The trailer's chassis was cracked right through in two places and the vehicle's prop-shaft centre-bearing (carrier-bearing) was on its way out and was starting to make a terrible noise. This forced us to return to Juba to have the necessary repairs done. Once again, Daniel stayed with the trailer and had a very effective time of ministry at various schools and a Bible college in Mundri while Renee and I were away in Juba forcing our way to the top of these mechanical challenges that were trying to bog us down.
As you can imagine, these numerous, unexpected mechanical challenges cost us a lot more than we had initially budgeted for and were threatening to cut our Mission short in South Sudan, because our limited financial resources were almost depleted. God graciously supplied our need through the hands of generous sponsors who deposited funds into our bank account and we were able to do the necessary repairs and continue on our Mission as planned.
We were very blessed to have been able to conduct Chaplains Training for more than 40 SPLA Chaplains in the Division HQ. Some of the Chaplains who participated were those who had been trained by Dr. Peter Hammond in 1996, and they still had their Chaplains Handbooks and Chaplains Prayerbooks! We also had the privilege of preaching to the entire Division at the general parade. This was certainly the highlight of our time in South Sudan.
Newest Country in Africa
South Sudan is the newest country in the world and we were privileged to be able to celebrate Independence Day here with the South Sudanese people as they celebrated their second year of freedom from the Arab North.
State of Insecurity
South Sudan has 10 states of which 9 have insecurity issues; Only Western Equatoria is considered to be without security problems. We have conducted ministry in states of Eastern Equatoria, Central Equatoria, Lakes, Western Bahr el Ghazal, and Western Equatoria. We praise God for protecting us as we travelled through this country in turmoil.
One of the many highlights of this Mission has been the great opportunity that we have had to minister to the soldiers, officers, and chaplains of the South Sudan Military. This was obviously one of the main focuses and goals of this Africa Overland Mission. We have been delighted to distribute Bibles, Leadership books, Discipleship books, Gospel literature, screen the Jesus film, and conduct Great Commission Seminars among the soldiers and chaplains at 5 military bases.
Seeds Bearing Fruit
One of the chaplains that had arranged our ministry among the soldiers at the brigade headquarters at the frontline, was one of the first four chaplains that had been trained by Frontline Fellowship during the war, in 1996. He is most certainly a dynamic and productive man who has made a great impact for the Kingdom of God in the area where he is responsible. He has planted 6 churches and has trained many others to preach the Gospel and has sent them out as evangelists in the frontline. It was good to see the fruit of the work that had begun 17 years ago.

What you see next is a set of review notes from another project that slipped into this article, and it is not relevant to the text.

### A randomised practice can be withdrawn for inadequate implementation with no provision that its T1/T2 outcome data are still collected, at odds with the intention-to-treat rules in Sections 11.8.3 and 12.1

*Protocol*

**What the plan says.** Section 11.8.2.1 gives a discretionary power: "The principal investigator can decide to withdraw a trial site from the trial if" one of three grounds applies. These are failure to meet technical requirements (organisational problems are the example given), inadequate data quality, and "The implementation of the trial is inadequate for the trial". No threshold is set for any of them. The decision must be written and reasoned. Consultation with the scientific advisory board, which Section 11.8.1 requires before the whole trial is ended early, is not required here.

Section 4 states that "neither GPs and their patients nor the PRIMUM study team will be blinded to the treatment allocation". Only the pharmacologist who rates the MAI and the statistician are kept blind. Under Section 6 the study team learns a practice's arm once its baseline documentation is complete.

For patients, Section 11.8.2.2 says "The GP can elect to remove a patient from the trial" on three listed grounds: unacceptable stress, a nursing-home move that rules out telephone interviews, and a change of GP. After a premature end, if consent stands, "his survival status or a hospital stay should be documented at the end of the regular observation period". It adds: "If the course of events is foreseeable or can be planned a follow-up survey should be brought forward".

Fertile Western Equatoria
Driving through the lush rainforests of Western Equatoria was indeed a magnificently exhilarating experience. Even though South Sudan has not received much rainfall this rainy season, the extravagant green growth is brilliantly obvious which makes this former fact hard to believe. This state is certainly a fertile land, but in more ways than just one. The rich vegetation which envelops the churches and parishes seems to be a relative indication as to the spiritual hunger and fervour which the Christians of Western Equatoria have.
Productive Ministry Opportunities
We have been privileged to have conducted effective ministry in schools, churches, military barracks, on radio, and productive Great Commission Seminars, in Yambio, Maridi, Farakasika, Bahr Olo, Mundri, and Lui. The seminars were lavishly well attended, the church services were abundantly packed, and the schools were eagerly excited and desperately attentive, as we shared with them. These folk of Western Equatoria certainly have an appetite for the things of God.
Thank you to each and every one of you who remember to pray for us and who contribute of your limited and valuable financial resources to make our Mission possible. We would not be able to do this without generous supporters like you who give of your time and money.
May God continue to be your joy and strength.
In His service - and loving it!
Michael and Renee Watson